Yin et al. (2016) do not address compromised axon–glia communication but focus on the downstream bioenergetic consequences in axons resulting from this putative impairment of metabolic coupling in P0-CNS mice. Applying elegant serial block-face EM (SBEM) reconstructions of optic nerves, which enables 3D assessment of cytoskeleton and organelle shape and distribution, the authors demonstrated marked mitochondrial accumulations in swollen juxtaparanodal axon segments of 1-mo-old P0-CNS mice. At this age, only a small amount of axonal degeneration is observed in P0-CNS optic nerves. The authors found that the increase in mitochondrial content was caused by elevated mitochondrial numbers accompanied by drastic changes in mitochondrial shape with a shift toward a much more rounded appearance and reduced volume of individual mitochondria. Moreover, they observed alterations in the ultrastructure of the mitochondrial matrix. These changes were accentuated in the distal juxtaparanodal axon segment (on the opposite side of each node of Ranvier from the cell body), suggesting a potential problem of retrograde axonal transport (Griffiths et al., 1998). Together, these results suggested altered mitochondrial motility and structural adaptations at sites of energetic depletion in mutant axons.

To correlate these static observations with direct assessment of mitochondrial dynamics, Yin et al. (2016) subsequently performed time-lapse imaging of mitochondrial transport in P0-CNS Purkinje cell axons using cerebellar organotypic slice cultures. The mean velocity of the motile mitochondrial fraction was severely reduced in P0-CNS preparations as compared with controls with an accentuation of retrograde transport deficits. This resulted in a preferential standstill of mitochondrial movement at the distal juxtaparanodal region in P0-CNS fibers, thus explaining the organelle accumulations at these sites. These results are reminiscent of the deficits observed in PLP-deficient mice in which retrograde transport in optic nerve axons has been studied by measurements of dynein/dynactin levels and injections of cholera toxin B (CTB; Edgar et al., 2004).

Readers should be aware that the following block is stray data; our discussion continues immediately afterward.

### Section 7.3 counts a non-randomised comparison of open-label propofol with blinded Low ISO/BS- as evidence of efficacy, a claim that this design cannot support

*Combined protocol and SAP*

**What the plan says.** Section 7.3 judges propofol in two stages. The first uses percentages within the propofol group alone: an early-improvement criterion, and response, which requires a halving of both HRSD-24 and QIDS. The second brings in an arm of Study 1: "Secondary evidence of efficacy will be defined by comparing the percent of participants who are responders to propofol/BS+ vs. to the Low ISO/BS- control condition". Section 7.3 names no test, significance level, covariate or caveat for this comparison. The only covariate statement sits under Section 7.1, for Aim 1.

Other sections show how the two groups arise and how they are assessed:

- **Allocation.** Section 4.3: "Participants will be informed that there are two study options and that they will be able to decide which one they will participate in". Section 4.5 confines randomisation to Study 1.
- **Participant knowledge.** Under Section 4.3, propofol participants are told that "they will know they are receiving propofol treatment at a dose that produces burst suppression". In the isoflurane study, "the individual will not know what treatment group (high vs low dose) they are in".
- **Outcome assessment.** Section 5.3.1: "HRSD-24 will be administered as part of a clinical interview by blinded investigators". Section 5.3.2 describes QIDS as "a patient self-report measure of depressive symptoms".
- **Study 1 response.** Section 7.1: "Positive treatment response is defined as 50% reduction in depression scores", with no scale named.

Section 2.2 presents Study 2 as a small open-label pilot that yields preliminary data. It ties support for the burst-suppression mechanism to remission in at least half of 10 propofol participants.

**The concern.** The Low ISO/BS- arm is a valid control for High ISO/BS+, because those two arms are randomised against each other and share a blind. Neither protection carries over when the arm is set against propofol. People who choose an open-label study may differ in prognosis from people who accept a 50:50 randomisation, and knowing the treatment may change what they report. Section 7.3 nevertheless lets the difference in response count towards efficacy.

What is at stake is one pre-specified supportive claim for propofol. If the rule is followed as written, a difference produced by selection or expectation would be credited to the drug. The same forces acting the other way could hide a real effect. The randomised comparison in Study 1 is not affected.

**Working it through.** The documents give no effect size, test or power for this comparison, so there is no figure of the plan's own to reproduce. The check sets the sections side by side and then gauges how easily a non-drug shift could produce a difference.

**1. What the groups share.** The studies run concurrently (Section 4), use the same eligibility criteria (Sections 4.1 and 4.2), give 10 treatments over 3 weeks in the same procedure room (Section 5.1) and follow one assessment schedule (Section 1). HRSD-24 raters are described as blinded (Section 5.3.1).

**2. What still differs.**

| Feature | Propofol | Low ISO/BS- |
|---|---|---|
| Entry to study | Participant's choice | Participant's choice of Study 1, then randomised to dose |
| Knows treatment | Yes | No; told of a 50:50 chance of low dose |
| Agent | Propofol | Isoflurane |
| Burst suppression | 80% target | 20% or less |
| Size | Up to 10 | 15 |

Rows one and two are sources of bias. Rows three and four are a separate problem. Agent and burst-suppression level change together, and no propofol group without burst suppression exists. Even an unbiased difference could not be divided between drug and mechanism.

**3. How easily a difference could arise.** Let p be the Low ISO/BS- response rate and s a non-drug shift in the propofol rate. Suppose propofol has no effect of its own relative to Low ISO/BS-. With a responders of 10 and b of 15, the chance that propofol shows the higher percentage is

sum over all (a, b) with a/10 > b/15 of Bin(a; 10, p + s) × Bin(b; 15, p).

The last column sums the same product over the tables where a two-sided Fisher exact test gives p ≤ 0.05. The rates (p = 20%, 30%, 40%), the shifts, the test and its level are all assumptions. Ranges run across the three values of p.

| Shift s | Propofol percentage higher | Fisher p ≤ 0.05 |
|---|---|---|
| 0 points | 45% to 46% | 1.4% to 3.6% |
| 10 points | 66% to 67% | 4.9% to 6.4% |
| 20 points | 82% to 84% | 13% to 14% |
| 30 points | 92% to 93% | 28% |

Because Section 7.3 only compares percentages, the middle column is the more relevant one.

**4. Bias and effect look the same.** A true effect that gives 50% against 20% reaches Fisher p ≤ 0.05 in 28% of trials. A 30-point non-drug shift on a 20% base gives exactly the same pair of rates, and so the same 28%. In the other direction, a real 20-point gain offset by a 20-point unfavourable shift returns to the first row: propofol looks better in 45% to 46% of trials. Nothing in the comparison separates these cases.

Are these abnormalities in mitochondrial motility associated with reduced axonal energy content as a prelude to axonal degeneration? To answer this, Yin et al. (2016) used a functional approach. Electrophysiological activity analysis as a surrogate for axonal energy content after induction of metabolic stress (oxygen-glucose deprivation) demonstrated that optic nerve axons from 1-mo-old P0-CNS mice showed an accelerated loss of electrical function and recovered more slowly after stress. This can be best explained by a reduced ATP content in P0-CNS axons. In agreement, the authors showed reduced ATP concentrations in optic nerve extracts using a bioluminescence assay. In the future, it will be interesting to study ATP levels specifically in the axonal compartment within this model.